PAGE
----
Supplementary material

Figure 1

Detector rendering
   
Rendering of the 6-stage cryostat with the array of TeO2 crystals.


The Detector after installation
   
The detector right after the installation.


Real CUORE crystal
   
One of the CUORE calorimeters.

Figure 2

Cryostat performance
   
Cryogenic performance. Top: The exposure accumulated by CUORE (left, teal), along with the exposure used for this analysis (left, orange). Middle: Examples of common temperature instabilities induced by external causes, e.g. blackouts and earthquakes, or human intervention, such as regular maintenance or the insertion of calibration sources.
Bottom: The temperature stability of CUORE over ~1 yr of continuous operation.
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Figure 3

PT phase optimization
   
PT phase optimization. Top: frequency spectrum of the noise for a random combination of the PT phases (orange) and after the active phase tuning (teal). The frequency spectrum of physical signals is also reported for reference. Bottom: integral of the power spectrum at the PT frequency (1.4 Hz) and its harmonics before and after active noise cancellation.

Figure 4

Physics spectrum for 1038 kg yr exposure
   
Physics spectrum for 1038.4 kg · yr of TeO2 exposure in counts/(keV kg yr). We separately show the effects of the base cuts, the anti-coincidence (AC) cut, and the pulse shape discrimination (PSD). The most prominent background peaks in the spectrum are highlighted. Top right inset: the ROI after all selection cuts, with the best-fit curve (solid red), the best-fit curve with the 0νββ rate fixed to the 90% CI limit (blue), and background-only fit (black) superimposed.

Extended Data Figure 1

Schematic of a bolometer
   
Simplified calorimeter thermal model. The detector is modeled as a single object with heat capacity C coupled to the heat bath (with constant temperature T0) through the thermal conductance G. The NTD thermistor for signal readout is glued to the absorber.


Typical CUORE pulse
   
Example of a CUORE pulse from the 2615 keV calibration line: T0 corresponds to the baseline height, the pulse amplitude is proportional to the deposited energy, and the decay time depends on the C/G ratio.

Extended Data Figure 2

Roman lead under the sea
   
The lead bricks recovery from the Sardinian sea.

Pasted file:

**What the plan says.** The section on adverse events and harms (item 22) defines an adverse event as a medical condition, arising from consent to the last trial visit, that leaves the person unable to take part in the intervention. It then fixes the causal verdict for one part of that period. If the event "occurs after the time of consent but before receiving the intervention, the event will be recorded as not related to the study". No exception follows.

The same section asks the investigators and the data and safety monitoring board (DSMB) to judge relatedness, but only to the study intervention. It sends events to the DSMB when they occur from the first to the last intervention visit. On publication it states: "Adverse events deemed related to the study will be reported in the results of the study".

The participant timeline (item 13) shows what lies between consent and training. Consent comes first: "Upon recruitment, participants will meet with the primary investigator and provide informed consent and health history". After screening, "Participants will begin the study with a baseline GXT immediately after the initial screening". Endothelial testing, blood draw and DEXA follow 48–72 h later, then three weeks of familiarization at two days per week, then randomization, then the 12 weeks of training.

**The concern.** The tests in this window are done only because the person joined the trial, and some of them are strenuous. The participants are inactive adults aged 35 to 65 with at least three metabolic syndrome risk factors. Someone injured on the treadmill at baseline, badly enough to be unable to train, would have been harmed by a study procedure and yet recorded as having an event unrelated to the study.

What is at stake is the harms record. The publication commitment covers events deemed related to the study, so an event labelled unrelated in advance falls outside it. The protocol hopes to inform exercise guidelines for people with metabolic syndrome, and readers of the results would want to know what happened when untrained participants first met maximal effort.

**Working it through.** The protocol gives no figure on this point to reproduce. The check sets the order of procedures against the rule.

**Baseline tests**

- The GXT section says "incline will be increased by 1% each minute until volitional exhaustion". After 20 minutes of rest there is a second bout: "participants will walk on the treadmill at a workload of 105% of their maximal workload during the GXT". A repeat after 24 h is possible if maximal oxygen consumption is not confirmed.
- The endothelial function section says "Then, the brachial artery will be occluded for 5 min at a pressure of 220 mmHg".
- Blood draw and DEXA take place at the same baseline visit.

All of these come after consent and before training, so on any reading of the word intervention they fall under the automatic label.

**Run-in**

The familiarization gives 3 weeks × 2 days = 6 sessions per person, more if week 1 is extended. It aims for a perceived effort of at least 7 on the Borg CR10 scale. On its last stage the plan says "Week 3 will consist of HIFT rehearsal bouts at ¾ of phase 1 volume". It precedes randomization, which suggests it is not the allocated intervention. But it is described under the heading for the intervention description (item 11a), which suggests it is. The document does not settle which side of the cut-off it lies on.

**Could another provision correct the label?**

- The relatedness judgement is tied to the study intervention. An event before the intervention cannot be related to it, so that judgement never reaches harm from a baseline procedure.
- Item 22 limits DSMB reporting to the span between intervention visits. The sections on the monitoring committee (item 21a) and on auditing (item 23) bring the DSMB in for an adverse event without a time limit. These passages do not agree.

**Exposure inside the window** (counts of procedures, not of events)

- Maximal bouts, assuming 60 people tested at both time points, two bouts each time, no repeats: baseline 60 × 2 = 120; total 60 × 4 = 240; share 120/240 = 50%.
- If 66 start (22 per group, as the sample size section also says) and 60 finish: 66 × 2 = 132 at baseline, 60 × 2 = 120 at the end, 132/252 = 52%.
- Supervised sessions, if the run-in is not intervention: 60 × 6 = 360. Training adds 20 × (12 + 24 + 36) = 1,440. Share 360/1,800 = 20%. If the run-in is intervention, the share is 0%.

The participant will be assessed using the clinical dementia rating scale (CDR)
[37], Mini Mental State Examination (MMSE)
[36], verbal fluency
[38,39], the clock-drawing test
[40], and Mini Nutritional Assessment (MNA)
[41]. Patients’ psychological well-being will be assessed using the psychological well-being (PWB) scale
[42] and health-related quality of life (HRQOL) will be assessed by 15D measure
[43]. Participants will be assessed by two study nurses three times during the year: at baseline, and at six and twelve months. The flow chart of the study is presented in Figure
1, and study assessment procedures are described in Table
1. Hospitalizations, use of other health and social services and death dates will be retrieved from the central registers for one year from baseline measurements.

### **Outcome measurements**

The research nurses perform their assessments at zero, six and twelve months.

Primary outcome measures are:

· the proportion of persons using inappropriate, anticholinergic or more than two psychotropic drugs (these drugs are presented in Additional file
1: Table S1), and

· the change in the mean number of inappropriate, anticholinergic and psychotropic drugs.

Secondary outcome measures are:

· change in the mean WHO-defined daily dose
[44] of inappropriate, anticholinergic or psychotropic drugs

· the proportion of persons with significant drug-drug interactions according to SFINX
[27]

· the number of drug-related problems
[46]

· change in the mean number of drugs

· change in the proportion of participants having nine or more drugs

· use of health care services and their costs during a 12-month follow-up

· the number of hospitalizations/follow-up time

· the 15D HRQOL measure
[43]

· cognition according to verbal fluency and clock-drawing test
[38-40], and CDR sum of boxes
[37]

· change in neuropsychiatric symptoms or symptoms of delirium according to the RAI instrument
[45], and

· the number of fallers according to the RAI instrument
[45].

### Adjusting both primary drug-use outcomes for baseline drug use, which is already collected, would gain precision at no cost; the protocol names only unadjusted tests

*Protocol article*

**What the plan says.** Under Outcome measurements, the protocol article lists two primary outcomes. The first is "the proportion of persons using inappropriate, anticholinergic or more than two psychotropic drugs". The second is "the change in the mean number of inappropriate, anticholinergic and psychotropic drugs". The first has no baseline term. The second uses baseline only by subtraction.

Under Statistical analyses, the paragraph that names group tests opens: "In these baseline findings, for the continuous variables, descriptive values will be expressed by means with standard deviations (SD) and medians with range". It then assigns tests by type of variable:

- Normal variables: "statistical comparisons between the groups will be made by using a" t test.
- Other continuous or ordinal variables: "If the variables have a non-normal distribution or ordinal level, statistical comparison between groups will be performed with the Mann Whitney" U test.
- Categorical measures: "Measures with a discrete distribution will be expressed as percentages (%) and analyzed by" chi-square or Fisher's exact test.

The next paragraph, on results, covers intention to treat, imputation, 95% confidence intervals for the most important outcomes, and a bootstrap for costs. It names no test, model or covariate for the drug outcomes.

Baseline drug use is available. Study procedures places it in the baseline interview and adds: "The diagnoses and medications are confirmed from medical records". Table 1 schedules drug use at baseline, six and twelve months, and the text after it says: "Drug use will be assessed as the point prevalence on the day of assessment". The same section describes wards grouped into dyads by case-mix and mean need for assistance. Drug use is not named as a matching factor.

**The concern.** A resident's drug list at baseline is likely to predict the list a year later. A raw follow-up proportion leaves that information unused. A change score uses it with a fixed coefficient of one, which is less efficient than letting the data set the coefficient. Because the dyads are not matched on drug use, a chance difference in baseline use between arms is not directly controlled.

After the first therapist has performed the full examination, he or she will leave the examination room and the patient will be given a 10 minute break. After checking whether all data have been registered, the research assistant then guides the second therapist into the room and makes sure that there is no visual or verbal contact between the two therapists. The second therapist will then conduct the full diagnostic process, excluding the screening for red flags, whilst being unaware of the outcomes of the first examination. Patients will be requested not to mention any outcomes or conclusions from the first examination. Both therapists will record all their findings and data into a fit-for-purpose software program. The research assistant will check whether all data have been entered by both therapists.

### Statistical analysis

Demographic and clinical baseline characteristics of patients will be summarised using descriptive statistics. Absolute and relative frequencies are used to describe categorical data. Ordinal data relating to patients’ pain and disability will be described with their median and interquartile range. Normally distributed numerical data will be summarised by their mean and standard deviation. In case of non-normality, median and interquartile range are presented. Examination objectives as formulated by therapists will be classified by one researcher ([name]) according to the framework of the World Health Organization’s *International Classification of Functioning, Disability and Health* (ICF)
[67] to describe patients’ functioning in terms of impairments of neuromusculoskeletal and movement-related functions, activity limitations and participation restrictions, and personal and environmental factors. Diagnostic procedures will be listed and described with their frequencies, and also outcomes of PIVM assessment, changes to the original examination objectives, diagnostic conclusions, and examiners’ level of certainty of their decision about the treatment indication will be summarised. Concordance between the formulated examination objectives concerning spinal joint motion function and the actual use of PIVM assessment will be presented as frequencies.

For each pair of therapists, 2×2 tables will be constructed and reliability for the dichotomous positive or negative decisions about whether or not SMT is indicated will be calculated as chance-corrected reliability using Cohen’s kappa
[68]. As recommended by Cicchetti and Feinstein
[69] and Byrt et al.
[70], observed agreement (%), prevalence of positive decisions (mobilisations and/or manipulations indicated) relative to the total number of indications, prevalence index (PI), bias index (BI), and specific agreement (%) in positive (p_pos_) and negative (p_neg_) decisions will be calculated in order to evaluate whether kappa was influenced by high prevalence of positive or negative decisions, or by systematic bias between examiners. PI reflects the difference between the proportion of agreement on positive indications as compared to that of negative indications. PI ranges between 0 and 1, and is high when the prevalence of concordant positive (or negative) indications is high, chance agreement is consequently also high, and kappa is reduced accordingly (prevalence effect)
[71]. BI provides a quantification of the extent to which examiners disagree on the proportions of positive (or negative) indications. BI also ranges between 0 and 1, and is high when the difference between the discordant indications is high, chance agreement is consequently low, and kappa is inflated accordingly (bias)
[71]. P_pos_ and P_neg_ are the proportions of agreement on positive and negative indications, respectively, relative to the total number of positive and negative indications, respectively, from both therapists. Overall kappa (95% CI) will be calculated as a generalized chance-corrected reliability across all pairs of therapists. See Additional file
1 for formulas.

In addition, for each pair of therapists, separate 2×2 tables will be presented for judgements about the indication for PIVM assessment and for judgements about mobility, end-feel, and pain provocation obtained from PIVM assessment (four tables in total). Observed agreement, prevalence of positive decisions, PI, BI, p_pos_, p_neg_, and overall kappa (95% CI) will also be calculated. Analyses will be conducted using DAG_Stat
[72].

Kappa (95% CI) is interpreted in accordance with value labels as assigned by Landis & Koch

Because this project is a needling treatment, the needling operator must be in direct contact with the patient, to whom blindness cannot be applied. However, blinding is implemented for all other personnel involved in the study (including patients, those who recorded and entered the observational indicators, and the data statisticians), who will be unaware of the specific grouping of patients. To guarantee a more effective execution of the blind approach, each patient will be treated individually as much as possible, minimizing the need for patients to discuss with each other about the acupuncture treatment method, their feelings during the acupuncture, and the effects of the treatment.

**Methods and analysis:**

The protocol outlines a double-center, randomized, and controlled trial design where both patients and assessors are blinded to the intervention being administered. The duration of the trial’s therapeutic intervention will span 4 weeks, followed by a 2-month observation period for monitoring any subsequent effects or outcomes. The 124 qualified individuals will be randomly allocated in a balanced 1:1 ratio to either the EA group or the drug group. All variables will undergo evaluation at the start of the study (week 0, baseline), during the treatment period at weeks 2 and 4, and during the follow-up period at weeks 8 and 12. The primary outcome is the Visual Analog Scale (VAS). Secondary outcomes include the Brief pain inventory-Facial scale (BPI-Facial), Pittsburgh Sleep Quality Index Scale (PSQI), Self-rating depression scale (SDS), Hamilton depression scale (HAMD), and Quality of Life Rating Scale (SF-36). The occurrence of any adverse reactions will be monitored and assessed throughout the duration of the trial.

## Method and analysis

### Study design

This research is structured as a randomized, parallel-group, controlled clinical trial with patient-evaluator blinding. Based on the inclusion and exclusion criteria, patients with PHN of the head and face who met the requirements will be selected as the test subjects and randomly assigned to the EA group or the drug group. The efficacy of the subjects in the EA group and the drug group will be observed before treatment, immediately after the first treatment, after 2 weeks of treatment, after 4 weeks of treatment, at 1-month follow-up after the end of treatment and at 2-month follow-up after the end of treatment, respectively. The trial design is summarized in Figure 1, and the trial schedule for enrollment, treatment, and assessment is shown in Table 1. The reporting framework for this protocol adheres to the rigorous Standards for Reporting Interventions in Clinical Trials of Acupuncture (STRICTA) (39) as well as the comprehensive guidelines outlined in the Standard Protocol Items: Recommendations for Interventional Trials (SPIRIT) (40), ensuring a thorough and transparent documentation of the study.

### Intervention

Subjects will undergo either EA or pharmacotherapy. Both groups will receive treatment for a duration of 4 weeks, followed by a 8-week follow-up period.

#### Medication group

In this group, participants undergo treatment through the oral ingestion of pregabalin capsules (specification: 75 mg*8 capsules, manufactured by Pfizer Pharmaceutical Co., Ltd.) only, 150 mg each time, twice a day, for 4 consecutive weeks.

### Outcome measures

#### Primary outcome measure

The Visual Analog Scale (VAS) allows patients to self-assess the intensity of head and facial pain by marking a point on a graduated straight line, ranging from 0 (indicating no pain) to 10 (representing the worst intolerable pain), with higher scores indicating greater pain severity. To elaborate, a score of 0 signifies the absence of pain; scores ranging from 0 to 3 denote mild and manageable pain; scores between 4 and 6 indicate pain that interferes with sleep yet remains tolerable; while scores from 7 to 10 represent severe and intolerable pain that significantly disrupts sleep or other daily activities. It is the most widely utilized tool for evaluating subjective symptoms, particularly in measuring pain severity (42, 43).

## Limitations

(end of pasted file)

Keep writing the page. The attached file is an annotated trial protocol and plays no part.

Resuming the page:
Roman lead cutting
   
The ingot inscriptions were cut and preserved, while the ingot bodies were used for the CUORE internal lead shield.


Roman lead shielding
   
Lateral view of the internal lead shield.

Extended Data Figure 3

Pulse Shape Discrimination
   
Effect of the PSD cut on calibration data around the 2615 keV line (left) and on physics data near Qββ (right). In calibration data, the AC is not applied in order to maximize the statistics on the γ peaks, and the PSD mostly removes pileup events (events with more than one energy deposit in the time window). In physics data, the PSD mostly eliminates random noise events, which can correspond to either physical events with excessive noise or to noise-induced events with non-physical pulse shapes.
Such events appear randomly across the energy spectrum, so the cut mostly acts on the continuum.

Extended Data Figure 4

Trigger and High Level Analysis
   
Optimum trigger and statistical analysis. Top left: Distribution of energy thresholds at 90% trigger efficiency for the OT algorithm in a single dataset. The 40 keV analysis threshold is indicated by the vertical line. Top right: 90% C.I. exclusion limits on T1/2 from an ensemble of 104 toy experiments generated with the background-only model, with background rates obtained from the background-only fit to the data. The median exclusion sensitivity is indicated by the orange line. Bottom left: Posterior probability distribution for Γ obtained from the Bayesian fit, with the 90% C.I. highlighted. Bottom right: ΔΧ2 values obtained from the profile likelihood of Γ, with ΔΧ2 = 0 being the most-favored value.
The frequentist limit at 90% confidence level (C.L.) is indicated.

Extended Data Figure 5

Principal Component Analysis
   
PCA performance. Left: example of a normalization fit of the PCA reconstruction error vs energy for a single calorimeter and dataset. The distribution contains only events that passed the other base cuts. The second order polynomial fit is shown in orange. Right: two example pulses from this calorimeter. %, along with their locations in the left scatter plot. The actual pulse is drawn in teal, and the corresponding reconstruction obtained by the PCA is drawn in orange.
The top pulse deviates from the expected shape of a good pulse and is rejected, while the bottom one conforms to the expected response and is accepted.